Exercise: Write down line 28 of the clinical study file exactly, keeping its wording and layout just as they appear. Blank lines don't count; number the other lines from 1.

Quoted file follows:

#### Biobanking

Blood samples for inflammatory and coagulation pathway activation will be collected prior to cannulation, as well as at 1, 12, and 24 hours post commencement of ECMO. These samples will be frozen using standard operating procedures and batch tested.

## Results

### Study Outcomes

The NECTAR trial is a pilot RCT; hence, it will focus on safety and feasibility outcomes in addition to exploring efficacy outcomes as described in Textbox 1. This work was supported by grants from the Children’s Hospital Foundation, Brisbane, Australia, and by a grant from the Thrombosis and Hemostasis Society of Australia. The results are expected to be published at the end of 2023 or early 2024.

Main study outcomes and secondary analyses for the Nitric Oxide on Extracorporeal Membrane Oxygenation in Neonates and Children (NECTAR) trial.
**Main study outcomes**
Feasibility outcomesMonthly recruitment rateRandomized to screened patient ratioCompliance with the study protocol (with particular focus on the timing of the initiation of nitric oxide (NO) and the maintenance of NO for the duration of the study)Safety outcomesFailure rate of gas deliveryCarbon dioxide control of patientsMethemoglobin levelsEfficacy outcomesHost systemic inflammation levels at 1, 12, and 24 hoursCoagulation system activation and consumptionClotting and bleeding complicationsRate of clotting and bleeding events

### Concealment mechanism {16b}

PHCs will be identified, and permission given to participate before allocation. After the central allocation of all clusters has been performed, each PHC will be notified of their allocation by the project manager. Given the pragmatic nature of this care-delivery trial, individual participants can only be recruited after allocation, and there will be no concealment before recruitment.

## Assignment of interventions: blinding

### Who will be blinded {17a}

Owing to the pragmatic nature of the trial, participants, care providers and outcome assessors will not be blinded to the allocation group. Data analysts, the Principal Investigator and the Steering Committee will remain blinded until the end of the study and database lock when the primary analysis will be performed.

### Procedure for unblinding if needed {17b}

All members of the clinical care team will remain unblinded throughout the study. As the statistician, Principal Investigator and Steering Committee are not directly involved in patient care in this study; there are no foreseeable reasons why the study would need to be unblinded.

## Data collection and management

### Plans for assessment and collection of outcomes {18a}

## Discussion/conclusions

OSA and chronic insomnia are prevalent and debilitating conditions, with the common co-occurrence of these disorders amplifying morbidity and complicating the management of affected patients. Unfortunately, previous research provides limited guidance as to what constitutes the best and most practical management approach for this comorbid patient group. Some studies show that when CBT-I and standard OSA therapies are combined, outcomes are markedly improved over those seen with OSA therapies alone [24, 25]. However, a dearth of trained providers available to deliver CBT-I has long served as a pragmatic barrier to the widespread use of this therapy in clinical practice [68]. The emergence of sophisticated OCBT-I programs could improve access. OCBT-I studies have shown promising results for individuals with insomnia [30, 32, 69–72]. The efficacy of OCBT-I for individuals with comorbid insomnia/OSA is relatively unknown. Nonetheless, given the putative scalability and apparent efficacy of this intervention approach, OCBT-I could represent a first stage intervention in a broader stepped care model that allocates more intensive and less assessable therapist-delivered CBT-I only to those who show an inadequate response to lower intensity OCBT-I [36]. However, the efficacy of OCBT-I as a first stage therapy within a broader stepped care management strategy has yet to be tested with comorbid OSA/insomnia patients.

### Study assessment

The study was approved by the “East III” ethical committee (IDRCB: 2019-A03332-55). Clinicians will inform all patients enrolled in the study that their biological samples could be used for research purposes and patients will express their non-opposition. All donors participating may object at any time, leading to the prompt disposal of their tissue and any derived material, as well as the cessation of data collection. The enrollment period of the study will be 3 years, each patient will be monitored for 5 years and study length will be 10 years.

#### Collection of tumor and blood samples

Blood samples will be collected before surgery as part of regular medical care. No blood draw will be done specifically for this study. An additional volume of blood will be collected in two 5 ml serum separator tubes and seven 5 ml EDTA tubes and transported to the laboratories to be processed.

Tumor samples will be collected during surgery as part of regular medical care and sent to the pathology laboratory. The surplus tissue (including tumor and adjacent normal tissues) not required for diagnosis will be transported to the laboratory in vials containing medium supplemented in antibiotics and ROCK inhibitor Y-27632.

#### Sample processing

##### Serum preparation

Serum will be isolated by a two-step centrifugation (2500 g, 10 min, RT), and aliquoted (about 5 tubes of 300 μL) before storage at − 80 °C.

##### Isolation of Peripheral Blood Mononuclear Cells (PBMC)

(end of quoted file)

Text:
##### Isolation of Peripheral Blood Mononuclear Cells (PBMC)